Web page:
• Item 6. Selected Financial Data 2004 2003 2002 2001 2000 (Dollars in millions, except per share amounts) Earnings from Continuing Operations Operating Revenue ÏÏÏÏÏÏÏÏÏÏÏÏÏÏÏÏÏÏÏÏÏÏ $ 8,020 $ 7,566 $ 7,916 $ 7,853 $ 7,887 Operating ExpenseÏÏÏÏÏÏÏÏÏÏÏÏÏÏÏÏÏÏÏÏÏÏÏ 7,020 7,046 6,897 7,003 7,195 Operating Income ÏÏÏÏÏÏÏÏÏÏÏÏÏÏÏÏÏÏÏÏÏÏÏÏ $ 1,000 $ 520 $ 1,019 $ 850 $ 692 Net Earnings from Continuing Operations ÏÏ $ 418 $ 137 $ 410 $ 243 $ 129 Earnings Per Share: From Continuing Operations ÏÏÏÏÏÏÏÏÏÏÏÏ $ 1.95 $ 0.64 $ 1.93 $ 1.15 $ 0.61 From Continuing Operations, Assuming Dilution ÏÏÏÏÏÏÏÏÏÏÏÏÏÏÏÏÏÏÏÏÏÏÏÏÏÏÏÏÏ $ 1.87 $ 0.63 $ 1.85 $ 1.13 $ 0.61 From Cumulative EÅect of Accounting Change ÏÏÏÏÏÏÏÏÏÏÏÏÏÏÏÏÏÏÏÏÏÏÏÏÏÏÏÏÏ $ Ì $ 0.26 $ (0.20) $ Ì $ Ì From Cumulative EÅect of Accounting Change, Assuming Dilution ÏÏÏÏÏÏÏÏÏÏÏ $ Ì $ 0.25 $ (0.19) $ Ì $ Ì Financial Position Cash, Cash Equivalents and Short-term Investments ÏÏÏÏÏÏÏÏÏÏÏÏÏÏÏÏÏÏÏÏÏÏÏÏÏÏÏ $ 859 $ 368 $ 264 $ 618 $ 686 Total Assets ÏÏÏÏÏÏÏÏÏÏÏÏÏÏÏÏÏÏÏÏÏÏÏÏÏÏÏÏÏ 24,581 21,760 20,951 20,801 20,548 Long-term DebtÏÏÏÏÏÏÏÏÏÏÏÏÏÏÏÏÏÏÏÏÏÏÏÏÏÏ 6,234 6,886 6,519 5,839 5,896 Shareholders' Equity ÏÏÏÏÏÏÏÏÏÏÏÏÏÏÏÏÏÏÏÏÏ 6,811 6,448 6,241 6,120 6,017 Other Data Per Common Share Cash Dividends ÏÏÏÏÏÏÏÏÏÏÏÏÏÏÏÏÏÏÏÏÏÏÏÏÏÏ $ 0.40 $ 0.40 $ 0.40 $ 0.80 $ 1.20 Market Price High ÏÏÏÏÏÏÏÏÏÏÏÏÏÏÏÏÏÏÏÏÏÏÏÏÏÏÏÏÏÏÏÏÏÏ $ 40.46 $ 36.29 $ 41.40 $ 41.30 $ 33.44 Low ÏÏÏÏÏÏÏÏÏÏÏÏÏÏÏÏÏÏÏÏÏÏÏÏÏÏÏÏÏÏÏÏÏÏ $ 28.80 $ 25.50 $ 25.09 $ 24.81 $ 19.50 Employees Ì Annual Averages Rail ÏÏÏÏÏÏÏÏÏÏÏÏÏÏÏÏÏÏÏÏÏÏÏÏÏÏÏÏÏÏÏÏÏÏÏÏÏ 32,074 32,892 33,468 35,014 35,496 Other ÏÏÏÏÏÏÏÏÏÏÏÏÏÏÏÏÏÏÏÏÏÏÏÏÏÏÏÏÏÏÏÏÏÏÏ 3,773 4,624 6,471 6,446 9,955 TotalÏÏÏÏÏÏÏÏÏÏÏÏÏÏÏÏÏÏÏÏÏÏÏÏÏÏÏÏÏÏÏÏÏÏÏÏ 35,847 37,516 39,939 41,460 45,451 See accompanying Consolidated Financial Statements. 9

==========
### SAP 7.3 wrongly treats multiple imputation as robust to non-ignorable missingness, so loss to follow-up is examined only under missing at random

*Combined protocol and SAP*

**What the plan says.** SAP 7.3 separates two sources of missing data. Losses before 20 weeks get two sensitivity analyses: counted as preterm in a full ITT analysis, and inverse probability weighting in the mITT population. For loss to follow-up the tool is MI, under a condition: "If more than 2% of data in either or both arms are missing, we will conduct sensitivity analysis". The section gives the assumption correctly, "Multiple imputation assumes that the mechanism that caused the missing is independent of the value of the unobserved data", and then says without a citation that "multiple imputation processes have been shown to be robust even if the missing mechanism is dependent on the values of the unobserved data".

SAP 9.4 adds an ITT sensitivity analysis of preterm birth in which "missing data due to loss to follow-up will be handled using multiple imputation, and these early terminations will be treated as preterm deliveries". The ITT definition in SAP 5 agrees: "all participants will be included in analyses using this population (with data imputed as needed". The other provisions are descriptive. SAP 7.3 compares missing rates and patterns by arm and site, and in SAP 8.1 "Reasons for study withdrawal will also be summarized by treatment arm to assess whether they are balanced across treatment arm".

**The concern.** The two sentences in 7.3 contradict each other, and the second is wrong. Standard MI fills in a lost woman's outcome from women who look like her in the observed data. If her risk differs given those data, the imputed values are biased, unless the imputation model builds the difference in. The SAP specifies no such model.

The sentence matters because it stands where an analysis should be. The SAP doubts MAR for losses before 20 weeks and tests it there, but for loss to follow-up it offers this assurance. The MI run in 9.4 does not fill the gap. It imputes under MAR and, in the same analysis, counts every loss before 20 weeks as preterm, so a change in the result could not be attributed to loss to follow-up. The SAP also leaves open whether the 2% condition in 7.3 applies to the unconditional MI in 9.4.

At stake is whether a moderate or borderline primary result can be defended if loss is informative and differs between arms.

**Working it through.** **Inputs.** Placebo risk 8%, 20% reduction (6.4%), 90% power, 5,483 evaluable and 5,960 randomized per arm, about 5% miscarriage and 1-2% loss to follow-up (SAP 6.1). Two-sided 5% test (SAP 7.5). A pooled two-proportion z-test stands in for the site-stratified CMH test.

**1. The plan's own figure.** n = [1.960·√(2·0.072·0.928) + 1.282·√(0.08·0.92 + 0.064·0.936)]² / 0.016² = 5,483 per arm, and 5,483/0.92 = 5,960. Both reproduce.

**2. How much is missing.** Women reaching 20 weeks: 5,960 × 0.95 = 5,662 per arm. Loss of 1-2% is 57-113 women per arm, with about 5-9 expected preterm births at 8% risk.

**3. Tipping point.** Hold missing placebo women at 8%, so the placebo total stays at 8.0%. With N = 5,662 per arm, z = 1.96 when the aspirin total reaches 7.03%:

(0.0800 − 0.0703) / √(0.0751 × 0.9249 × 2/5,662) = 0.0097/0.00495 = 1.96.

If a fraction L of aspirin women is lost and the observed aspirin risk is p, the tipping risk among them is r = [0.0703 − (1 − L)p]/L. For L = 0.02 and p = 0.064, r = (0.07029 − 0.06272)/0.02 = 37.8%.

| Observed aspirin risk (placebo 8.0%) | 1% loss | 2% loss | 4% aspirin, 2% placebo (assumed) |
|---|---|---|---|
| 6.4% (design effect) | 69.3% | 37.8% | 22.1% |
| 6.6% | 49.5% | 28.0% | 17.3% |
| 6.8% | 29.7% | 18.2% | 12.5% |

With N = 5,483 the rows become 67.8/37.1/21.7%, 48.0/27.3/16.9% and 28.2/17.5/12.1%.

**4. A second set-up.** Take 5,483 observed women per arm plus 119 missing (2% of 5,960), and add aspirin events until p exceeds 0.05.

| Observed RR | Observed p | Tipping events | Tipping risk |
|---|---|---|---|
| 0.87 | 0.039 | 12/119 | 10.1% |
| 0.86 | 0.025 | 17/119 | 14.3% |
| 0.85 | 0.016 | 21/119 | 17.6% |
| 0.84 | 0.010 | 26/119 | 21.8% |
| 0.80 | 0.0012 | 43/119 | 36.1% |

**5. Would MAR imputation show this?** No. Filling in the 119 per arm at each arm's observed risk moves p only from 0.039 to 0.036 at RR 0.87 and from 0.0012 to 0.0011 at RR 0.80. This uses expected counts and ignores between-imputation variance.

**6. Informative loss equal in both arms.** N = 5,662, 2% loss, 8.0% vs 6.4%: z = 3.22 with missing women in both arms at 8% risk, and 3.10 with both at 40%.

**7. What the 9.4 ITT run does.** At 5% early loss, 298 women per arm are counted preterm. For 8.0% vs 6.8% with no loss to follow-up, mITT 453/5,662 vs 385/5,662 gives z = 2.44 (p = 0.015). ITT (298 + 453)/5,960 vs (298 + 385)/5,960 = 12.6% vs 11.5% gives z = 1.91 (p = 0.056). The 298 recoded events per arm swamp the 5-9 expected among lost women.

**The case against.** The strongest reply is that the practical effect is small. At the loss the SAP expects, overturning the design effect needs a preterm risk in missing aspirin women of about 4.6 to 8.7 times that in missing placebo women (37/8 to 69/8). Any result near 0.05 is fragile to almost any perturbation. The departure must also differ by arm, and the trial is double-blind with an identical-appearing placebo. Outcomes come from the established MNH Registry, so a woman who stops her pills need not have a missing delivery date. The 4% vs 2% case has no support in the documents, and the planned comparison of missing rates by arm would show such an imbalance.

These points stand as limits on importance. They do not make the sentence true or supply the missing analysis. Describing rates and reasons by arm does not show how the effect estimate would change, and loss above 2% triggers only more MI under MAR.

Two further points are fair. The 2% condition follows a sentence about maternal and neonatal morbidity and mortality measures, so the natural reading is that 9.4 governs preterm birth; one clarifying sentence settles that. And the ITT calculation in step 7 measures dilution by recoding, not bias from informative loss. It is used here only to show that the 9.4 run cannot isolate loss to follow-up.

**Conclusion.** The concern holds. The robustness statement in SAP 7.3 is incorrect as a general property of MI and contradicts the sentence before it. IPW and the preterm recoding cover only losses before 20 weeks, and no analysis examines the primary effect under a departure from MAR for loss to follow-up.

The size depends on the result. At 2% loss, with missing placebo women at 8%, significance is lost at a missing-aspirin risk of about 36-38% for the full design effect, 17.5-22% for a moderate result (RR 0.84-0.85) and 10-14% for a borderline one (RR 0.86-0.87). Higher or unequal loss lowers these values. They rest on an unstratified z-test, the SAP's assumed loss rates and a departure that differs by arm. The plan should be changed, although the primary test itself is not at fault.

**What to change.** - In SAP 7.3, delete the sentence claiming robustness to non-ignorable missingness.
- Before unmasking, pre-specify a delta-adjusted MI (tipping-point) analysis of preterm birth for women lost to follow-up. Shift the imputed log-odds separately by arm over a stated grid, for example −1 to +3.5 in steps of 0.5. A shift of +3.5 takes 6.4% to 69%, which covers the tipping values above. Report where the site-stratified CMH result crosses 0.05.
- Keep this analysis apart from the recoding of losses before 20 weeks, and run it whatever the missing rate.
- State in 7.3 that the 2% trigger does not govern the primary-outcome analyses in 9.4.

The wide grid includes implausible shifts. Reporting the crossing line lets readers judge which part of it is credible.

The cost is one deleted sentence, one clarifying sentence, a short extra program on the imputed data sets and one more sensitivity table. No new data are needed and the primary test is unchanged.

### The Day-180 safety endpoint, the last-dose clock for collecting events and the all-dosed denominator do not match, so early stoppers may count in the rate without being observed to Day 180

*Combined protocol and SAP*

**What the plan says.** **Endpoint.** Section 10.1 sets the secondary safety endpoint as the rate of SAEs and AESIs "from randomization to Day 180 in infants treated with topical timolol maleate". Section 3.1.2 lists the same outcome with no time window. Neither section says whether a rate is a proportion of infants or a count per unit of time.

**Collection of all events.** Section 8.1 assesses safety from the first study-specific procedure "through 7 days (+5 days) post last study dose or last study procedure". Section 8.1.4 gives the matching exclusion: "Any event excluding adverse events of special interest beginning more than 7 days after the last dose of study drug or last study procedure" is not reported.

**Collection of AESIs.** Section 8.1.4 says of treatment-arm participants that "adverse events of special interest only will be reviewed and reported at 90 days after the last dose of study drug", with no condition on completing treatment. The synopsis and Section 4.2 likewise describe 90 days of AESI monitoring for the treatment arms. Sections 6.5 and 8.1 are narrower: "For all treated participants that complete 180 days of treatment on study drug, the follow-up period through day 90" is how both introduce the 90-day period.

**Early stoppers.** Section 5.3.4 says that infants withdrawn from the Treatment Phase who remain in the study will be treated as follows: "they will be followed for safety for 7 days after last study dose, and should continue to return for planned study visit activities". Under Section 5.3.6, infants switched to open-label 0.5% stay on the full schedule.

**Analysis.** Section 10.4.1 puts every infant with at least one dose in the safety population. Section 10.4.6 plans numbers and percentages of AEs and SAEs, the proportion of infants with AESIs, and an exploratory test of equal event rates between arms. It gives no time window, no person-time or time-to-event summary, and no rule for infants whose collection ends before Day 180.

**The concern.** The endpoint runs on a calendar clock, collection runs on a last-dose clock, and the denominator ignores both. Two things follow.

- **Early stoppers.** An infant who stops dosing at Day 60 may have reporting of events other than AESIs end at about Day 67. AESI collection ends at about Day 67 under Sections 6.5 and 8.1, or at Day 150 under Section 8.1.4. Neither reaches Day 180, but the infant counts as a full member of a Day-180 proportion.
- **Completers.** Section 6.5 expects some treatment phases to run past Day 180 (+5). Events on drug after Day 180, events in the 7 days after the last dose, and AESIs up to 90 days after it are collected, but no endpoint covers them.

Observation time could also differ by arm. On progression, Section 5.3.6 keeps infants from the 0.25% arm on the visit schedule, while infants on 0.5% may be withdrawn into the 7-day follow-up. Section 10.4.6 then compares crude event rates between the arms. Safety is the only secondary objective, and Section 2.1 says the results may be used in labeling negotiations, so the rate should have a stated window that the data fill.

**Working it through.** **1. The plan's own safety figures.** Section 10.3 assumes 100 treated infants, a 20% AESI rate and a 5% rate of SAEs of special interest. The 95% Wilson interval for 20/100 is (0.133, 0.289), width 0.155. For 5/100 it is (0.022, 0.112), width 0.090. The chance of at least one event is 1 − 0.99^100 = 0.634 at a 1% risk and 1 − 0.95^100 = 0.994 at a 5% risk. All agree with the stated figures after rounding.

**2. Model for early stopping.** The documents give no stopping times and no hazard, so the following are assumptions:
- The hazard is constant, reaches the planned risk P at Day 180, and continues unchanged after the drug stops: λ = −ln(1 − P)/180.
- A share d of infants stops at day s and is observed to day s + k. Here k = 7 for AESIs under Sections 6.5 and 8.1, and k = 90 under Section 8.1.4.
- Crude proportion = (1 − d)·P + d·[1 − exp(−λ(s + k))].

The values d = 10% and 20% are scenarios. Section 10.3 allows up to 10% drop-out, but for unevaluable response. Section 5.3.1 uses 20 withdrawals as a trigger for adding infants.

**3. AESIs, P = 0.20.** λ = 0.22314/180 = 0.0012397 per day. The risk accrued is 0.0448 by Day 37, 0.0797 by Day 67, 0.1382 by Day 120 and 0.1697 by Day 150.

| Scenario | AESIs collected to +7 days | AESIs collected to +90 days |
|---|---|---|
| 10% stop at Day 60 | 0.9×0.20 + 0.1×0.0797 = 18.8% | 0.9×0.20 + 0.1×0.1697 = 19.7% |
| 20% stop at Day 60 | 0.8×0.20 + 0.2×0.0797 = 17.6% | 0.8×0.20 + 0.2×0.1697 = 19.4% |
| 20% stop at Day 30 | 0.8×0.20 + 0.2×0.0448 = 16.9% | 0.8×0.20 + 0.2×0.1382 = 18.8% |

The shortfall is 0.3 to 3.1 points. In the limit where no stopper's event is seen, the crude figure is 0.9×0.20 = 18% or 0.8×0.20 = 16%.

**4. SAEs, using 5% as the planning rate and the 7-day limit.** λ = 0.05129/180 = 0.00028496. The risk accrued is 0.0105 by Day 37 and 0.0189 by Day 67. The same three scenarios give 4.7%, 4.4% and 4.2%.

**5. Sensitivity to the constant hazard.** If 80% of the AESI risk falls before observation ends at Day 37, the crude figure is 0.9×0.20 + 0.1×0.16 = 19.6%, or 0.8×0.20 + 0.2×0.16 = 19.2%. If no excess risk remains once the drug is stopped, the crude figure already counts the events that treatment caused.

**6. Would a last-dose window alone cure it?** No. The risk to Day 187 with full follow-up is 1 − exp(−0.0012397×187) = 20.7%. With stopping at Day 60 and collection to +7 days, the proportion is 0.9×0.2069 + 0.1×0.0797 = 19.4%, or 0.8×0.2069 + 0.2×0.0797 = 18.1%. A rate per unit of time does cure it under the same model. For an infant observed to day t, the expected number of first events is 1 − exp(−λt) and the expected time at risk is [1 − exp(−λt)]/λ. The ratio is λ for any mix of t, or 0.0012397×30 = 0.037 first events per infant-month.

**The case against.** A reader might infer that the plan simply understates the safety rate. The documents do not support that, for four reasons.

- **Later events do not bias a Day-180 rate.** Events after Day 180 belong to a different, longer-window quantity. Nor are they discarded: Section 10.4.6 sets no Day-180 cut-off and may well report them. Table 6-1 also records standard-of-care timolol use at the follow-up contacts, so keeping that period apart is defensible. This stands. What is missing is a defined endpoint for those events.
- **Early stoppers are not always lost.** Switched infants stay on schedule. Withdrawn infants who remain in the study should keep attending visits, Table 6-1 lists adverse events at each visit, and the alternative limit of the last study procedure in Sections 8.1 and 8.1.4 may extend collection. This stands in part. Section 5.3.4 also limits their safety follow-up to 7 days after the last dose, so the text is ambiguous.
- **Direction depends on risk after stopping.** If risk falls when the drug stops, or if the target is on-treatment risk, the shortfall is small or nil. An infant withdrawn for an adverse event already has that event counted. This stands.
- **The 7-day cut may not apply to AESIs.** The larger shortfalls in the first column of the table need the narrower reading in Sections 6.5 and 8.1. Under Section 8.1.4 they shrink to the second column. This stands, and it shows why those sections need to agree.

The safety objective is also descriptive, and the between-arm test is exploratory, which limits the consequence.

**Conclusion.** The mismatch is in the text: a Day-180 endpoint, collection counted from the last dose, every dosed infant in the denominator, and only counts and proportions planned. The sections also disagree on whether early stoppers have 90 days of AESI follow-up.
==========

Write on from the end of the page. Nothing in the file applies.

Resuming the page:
• SigniÑcant events include the following: 2004 Ì A charge of $71 million pretax, $44 million after tax, was recognized for separation expenses related to the management restructuring announced in November 2003 at Surface Transportation. Ì Revenues, operating expenses and after-tax income include approximately $63 million, $35 million and $6 million, respectively, representing consolidation of Four Rivers Transpor- tation (quot;quot;FRT''), a short-line railroad previously accounted for under the equity method, in conjunction with adoption of FASB Interpretation No. 46, quot;quot;Consolidation of Variable Interest Entities.'' Net equity earnings of FRT of approximately $4 million were included in other income in 2003. Ì CSX completed a corporate reorganization of Conrail that resulted in the direct ownership of certain Conrail assets by CSXT. This transaction was accounted for at fair value and resulted in a net gain of $16 million after tax, which is included in other income. (See Note 2. Investment In and Integrated Rail Operations with Conrail.) Ì In December 2004, CSX entered into a deÑnitive agreement to sell its international terminals business for $1.142 billion in cash and other consideration. As a result, amounts related to this business are reported as discontinued operations for all periods presented. 2003 Ì Income of $93 million pretax, $57 million after tax, was recognized as a cumulative eÅect of accounting change, representing the reversal of the accrued liability for crosstie removal costs in conjunction with the adoption of SFAS 143, quot;quot;Accounting for Asset Retirement Obligations.'' (See Note 1, Nature of Operations and SigniÑcant Accounting Policies.) Ì In February 2003, CSX conveyed most of its interest in its domestic container-shipping subsidiary, CSX Lines, to a new venture formed with the Carlyle Group for approximately $300 million. CSX Lines was subsequently renamed Horizon. A deferred pretax gain of approximately $127 million as a result of the transaction is being recognized over the 12-year sub-lease term. In the third quarter of 2004, Horizon was acquired by an unrelated third party, and CSX received $59 million, which included $48 million for the purchase of its ownership interest in Horizon, $4 million of interest and a performance payment of $7 million. Ì A charge of $232 million pretax, $145 million after tax, was recognized in conjunction with the change in estimate of casualty reserves to include an estimate of incurred but not reported claims for asbestos and other occupational injuries to be received over the next seven years. (See Note 11, Casualty, Environmental, and Other Reserves.) Ì A charge of $108 million pretax, $67 after tax, was recognized to account for the Company entering into two settlement agreements with Maersk that resolved all material disputes pending between the companies arising out of the 1999 sale of the international container- shipping assets. (See Note 19, Commitments and Contingencies.) Ì A charge of $34 million pretax, $21 million after tax, was recognized as the initial charge for separation expenses related to the management restructuring announced in November 2003. In addition, the Company recorded a credit of $22 million pretax, $13 million after tax related to revised estimates for railroad retirement taxes and the amount of beneÑts that will be paid to individuals under the $1.3 billion charges for separation plans initially recorded in 1991 and 1992. For the year, the Company recorded a net restructuring charge of $22 million, $13 million after tax that includes these items and additional separation charges that were included in the third quarter results. (See Note 5, Management Restructuring.) 2002 Ì A charge was recognized to write down indeÑnite lived intangible assets as a cumulative eÅect of an accounting change, which reduced earnings $83 million pretax, $43 million after 10